Shantel Buggs, Assistant Professor in the Department of Sociology, and Assistant Faculty in the Program for African American Studies, Florida State University.

 

 

Camille Z. Charles, Professor of Sociology, Africana Studies & Education, and Director of the Center for Africana Studies at the University of Pennsylvania.

 

 

Lisa A. Cooper*, Bloomberg distinguished professor, social epidemiologist, and health services researcher at Johns Hopkins University.

 

 

Linda Darling-Hammond, President of the Learning Policy Institute, & Charles E. Ducommun Professor of Education Emeritus at Stanford University.

 

 

Ronald Davis, former Director of the Department of Justice COPS Office, Executive Director of President Obama's Task Force on 21st Century Policing, & retired police chief.

 


Shaun Donovan, US Secretary of Housing and Urban Development (2009-2014), and former Director of the Office of Management and Budget (2014-2017).

 

 

Chris Edley, former Dean of the UC Berkeley law school (2004-2013), & former professor at Harvard Law.

 

 

Sabaah Folayan, storyteller and filmmaker; director of Whose Streets?

 

 

Erica Frankenberg, associate professor of education and demography in the College of Education at the Pennsylvania State University.

 

 

Robert Hahn*, General Health Scientist at the Centers for Disease Control and Prevention in Atlanta, Georgia.

 

 

Fred Harris*, former US Senator from Oklahoma (1964-1973), & the only surviving member of the 9-member Kerner Commission.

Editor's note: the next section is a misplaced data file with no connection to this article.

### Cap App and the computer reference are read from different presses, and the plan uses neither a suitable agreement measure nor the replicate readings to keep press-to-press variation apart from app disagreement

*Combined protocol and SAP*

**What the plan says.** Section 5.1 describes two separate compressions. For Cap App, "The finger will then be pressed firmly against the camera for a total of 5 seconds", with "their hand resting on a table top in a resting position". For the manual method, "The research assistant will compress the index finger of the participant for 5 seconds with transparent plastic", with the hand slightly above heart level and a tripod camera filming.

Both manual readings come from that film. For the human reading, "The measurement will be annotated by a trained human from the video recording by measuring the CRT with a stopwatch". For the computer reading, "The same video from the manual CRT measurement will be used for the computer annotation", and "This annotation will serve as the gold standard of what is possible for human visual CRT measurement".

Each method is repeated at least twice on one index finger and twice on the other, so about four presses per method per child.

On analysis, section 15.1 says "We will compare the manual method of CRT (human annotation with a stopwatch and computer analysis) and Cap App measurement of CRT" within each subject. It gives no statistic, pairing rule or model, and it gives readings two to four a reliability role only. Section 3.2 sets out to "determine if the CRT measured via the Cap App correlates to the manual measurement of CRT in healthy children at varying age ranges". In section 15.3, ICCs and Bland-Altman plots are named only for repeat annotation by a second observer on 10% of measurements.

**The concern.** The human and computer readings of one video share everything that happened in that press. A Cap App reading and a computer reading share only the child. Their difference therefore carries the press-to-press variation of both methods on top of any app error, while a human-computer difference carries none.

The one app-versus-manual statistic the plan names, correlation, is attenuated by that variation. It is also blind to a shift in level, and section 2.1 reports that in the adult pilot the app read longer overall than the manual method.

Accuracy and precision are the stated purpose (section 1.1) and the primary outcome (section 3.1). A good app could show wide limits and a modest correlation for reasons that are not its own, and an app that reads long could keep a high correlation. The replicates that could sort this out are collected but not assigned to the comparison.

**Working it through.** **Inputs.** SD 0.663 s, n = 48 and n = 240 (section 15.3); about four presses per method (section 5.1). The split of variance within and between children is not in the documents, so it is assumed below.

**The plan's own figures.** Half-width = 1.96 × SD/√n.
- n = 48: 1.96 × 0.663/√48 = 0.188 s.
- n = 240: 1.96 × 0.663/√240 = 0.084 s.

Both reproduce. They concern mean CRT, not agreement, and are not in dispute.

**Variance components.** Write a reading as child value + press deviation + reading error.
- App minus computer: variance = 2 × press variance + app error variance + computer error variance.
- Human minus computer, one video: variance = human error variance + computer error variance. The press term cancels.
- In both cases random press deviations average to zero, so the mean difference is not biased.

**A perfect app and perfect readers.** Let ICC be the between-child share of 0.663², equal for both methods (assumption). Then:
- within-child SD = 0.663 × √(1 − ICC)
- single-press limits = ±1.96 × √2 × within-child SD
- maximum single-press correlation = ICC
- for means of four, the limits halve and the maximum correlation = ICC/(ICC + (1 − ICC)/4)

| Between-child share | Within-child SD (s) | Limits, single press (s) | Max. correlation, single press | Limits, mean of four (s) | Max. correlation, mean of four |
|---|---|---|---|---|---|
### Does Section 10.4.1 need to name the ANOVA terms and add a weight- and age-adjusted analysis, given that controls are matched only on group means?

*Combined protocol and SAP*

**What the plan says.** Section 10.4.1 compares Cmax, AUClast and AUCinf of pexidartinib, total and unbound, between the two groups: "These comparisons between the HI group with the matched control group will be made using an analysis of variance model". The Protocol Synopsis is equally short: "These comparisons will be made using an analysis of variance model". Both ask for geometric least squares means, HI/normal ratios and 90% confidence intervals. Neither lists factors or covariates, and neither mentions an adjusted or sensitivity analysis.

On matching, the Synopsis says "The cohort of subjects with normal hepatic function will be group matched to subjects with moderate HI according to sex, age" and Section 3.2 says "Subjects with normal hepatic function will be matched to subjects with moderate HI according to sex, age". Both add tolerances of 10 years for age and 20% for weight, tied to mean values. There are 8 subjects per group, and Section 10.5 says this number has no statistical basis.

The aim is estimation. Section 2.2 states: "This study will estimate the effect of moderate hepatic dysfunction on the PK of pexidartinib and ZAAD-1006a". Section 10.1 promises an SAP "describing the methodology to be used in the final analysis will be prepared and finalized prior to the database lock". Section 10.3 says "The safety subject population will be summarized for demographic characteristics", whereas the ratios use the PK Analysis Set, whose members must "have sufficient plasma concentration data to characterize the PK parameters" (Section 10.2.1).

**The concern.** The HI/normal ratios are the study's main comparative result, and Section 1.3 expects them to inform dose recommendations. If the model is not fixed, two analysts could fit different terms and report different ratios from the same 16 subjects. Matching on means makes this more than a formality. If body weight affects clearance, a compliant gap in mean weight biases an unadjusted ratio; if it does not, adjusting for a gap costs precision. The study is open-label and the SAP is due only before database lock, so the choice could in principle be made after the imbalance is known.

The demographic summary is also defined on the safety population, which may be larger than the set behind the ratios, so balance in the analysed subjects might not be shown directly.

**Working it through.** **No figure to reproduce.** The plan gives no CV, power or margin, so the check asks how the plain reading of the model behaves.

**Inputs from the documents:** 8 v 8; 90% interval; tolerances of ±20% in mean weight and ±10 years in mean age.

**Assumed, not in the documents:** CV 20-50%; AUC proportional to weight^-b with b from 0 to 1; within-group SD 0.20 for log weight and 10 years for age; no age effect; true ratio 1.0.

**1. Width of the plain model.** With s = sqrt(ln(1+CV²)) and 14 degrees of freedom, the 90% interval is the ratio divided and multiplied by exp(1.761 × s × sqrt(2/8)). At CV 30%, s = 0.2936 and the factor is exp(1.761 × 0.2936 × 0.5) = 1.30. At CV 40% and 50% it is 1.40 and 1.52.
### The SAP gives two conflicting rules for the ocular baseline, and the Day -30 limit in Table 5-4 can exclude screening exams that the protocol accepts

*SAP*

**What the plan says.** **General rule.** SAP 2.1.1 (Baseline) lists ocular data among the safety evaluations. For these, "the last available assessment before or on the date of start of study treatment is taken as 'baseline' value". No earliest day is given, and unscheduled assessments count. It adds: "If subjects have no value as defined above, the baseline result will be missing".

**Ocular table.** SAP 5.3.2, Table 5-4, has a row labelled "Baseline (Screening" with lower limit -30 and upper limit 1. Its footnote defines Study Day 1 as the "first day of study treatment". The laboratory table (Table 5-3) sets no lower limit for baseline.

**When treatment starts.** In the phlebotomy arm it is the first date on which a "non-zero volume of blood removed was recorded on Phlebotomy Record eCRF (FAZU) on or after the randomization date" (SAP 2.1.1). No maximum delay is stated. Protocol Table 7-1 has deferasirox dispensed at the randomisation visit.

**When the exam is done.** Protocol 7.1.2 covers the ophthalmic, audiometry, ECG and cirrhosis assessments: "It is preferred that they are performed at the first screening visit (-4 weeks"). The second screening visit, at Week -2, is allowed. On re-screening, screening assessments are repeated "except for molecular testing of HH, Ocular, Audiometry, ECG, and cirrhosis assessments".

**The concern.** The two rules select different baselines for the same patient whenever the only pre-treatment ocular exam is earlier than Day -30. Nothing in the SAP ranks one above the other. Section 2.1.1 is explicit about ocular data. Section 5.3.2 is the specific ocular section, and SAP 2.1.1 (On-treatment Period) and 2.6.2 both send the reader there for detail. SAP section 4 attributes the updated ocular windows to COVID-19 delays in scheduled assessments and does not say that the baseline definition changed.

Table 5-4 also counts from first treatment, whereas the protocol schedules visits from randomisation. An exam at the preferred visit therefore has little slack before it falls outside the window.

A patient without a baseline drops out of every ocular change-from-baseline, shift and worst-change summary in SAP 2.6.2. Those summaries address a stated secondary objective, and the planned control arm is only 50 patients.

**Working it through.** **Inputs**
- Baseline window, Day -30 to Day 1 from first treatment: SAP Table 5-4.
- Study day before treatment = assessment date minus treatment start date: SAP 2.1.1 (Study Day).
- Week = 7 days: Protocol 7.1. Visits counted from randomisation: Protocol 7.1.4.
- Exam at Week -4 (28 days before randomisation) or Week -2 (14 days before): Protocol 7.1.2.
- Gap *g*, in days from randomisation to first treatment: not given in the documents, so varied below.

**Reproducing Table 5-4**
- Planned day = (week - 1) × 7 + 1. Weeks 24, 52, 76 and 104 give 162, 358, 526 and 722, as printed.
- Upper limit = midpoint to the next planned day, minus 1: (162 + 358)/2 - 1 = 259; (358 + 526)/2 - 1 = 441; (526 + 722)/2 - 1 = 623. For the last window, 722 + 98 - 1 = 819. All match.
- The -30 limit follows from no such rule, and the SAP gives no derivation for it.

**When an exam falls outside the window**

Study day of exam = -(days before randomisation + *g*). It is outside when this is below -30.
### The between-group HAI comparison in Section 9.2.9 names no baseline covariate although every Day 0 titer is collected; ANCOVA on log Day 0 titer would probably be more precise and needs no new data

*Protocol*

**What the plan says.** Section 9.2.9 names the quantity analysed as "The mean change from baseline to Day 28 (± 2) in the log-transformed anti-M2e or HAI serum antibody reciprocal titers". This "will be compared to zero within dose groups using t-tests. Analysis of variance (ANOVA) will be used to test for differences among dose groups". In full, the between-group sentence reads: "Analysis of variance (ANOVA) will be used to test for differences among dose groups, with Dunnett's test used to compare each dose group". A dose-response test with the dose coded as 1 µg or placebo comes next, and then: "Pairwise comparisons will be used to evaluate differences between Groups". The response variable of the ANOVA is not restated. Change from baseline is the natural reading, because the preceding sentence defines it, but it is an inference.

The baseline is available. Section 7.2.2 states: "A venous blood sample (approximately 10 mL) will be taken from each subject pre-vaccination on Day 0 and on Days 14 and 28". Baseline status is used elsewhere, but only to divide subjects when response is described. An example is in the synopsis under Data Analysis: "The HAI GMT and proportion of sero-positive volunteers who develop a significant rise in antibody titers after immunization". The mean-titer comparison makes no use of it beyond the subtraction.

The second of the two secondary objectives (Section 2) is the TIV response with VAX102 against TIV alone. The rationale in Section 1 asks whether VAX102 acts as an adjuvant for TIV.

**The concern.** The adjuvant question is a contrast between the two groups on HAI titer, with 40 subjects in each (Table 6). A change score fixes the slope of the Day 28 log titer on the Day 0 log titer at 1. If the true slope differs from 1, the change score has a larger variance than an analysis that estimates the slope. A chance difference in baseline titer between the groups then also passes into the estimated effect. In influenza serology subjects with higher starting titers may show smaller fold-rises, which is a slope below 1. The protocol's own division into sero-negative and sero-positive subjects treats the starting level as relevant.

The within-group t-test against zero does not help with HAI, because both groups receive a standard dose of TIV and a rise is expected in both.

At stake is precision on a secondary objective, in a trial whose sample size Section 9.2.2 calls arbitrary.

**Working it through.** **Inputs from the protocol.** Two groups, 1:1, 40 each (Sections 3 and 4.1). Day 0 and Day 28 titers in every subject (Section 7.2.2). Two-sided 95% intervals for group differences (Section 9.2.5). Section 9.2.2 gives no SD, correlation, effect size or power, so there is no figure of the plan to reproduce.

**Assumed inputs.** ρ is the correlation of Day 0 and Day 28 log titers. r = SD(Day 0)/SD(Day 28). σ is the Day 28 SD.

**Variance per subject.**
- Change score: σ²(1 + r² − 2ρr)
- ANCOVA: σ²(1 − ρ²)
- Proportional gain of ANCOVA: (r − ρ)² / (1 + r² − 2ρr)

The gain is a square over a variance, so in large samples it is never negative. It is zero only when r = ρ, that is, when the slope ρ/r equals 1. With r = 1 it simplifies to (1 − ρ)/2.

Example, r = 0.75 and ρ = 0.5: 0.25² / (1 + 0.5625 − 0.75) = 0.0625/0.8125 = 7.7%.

Sherrilyn Ifill, president and director-counsel of the NAACP Legal Defense and Educational Fund, Inc. 

 

 

Rucker Johnson, Associate Professor in the Goldman School of Public Policy at UC Berkeley.

 

 

Sonya Joseph, Community organizer for Brooklyn & Queens with Faith In New York, A PICO National affiliate.

 

 

Betsy Julian, Founder and Senior Counsel at the Inclusive Communities Project (ICP) in Dallas/Fort Worth, Texas.

 

 

Bill Keller, editor-in-chief of The Marshall Project, & former correspondent for The New York Times (1984-2014). He served as the Times' executive editor from 2003 to 2014.

 

 

Elizabeth Kneebone, Research Director at UC Berkeley's Terner Center for Housing Innovation, and Brookings Nonresident Senior Fellow. 

 

 

John Koskinen, former head of the IRS (2013-2017), & former Non-Executive Chairman of Freddie Mac (2008-2011), and aide to the Deputy Executive Director of the Kerner Commission.


 

Jay Kriegel*, Senior Adviser at Related Companies who previously served as assistant to the Vice-Chairman of the Kerner Commission, John Lindsay.

 

 

Mitch Landrieu, mayor of New Orleans, and author of upcoming book on race, titled In the Shadow of Statues: A White Southerner Confronts History.

 

 

Thea M. Lee, president of the Economic Policy Institute.
 


 

Christina Livingston, Executive Director of the Alliance of Californians for Community Empowerment.